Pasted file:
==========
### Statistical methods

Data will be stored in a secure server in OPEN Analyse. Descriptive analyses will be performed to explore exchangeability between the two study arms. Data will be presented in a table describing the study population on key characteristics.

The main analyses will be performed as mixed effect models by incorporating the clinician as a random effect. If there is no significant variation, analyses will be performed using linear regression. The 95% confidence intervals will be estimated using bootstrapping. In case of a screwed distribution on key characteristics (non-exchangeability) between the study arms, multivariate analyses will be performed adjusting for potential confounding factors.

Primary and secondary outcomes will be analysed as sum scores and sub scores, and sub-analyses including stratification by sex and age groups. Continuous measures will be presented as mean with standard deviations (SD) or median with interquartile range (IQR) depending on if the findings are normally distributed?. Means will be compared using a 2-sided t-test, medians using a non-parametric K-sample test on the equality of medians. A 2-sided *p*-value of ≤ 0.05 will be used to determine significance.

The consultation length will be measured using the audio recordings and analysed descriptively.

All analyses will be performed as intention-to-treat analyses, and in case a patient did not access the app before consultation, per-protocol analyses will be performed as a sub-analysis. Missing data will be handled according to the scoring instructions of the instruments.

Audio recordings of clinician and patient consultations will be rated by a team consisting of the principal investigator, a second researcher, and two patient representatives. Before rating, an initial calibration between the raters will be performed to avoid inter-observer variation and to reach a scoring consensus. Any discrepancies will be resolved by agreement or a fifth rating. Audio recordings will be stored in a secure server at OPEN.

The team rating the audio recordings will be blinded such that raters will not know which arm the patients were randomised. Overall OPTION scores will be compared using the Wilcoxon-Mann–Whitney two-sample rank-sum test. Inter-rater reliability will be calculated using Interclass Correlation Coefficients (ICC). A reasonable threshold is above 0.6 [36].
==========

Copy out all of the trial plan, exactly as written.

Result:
### Statistical methods

Data will be stored in a secure server in OPEN Analyse. Descriptive analyses will be performed to explore exchangeability between the two study arms. Data will be presented in a table describing the study population on key characteristics.

The main analyses will be performed as mixed effect models by incorporating the clinician as a random effect. If there is no significant variation, analyses will be performed using linear regression. The 95% confidence intervals will be estimated using bootstrapping. In case of a screwed distribution on key characteristics (non-exchangeability) between the study arms, multivariate analyses will be performed adjusting for potential confounding factors.

Primary and secondary outcomes will be analysed as sum scores and sub scores, and sub-analyses including stratification by sex and age groups. Continuous measures will be presented as mean with standard deviations (SD) or median with interquartile range (IQR) depending on if the findings are normally distributed?. Means will be compared using a 2-sided t-test, medians using a non-parametric K-sample test on the equality of medians. A 2-sided *p*-value of ≤ 0.05 will be used to determine significance.

The consultation length will be measured using the audio recordings and analysed descriptively.

All analyses will be performed as intention-to-treat analyses, and in case a patient did not access the app before consultation, per-protocol analyses will be performed as a sub-analysis. Missing data will be handled according to the scoring instructions of the instruments.

Audio recordings of clinician and patient consultations will be rated by a team consisting of the principal investigator, a second researcher, and two patient representatives. Before rating, an initial calibration between the raters will be performed to avoid inter-observer variation and to reach a scoring consensus. Any discrepancies will be resolved by agreement or a fifth rating. Audio recordings will be stored in a secure server at OPEN.

The team rating the audio recordings will be blinded such that raters will not know which arm the patients were randomised. Overall OPTION scores will be compared using the Wilcoxon-Mann–Whitney two-sample rank-sum test. Inter-rater reliability will be calculated using Interclass Correlation Coefficients (ICC). A reasonable threshold is above 0.6 [36].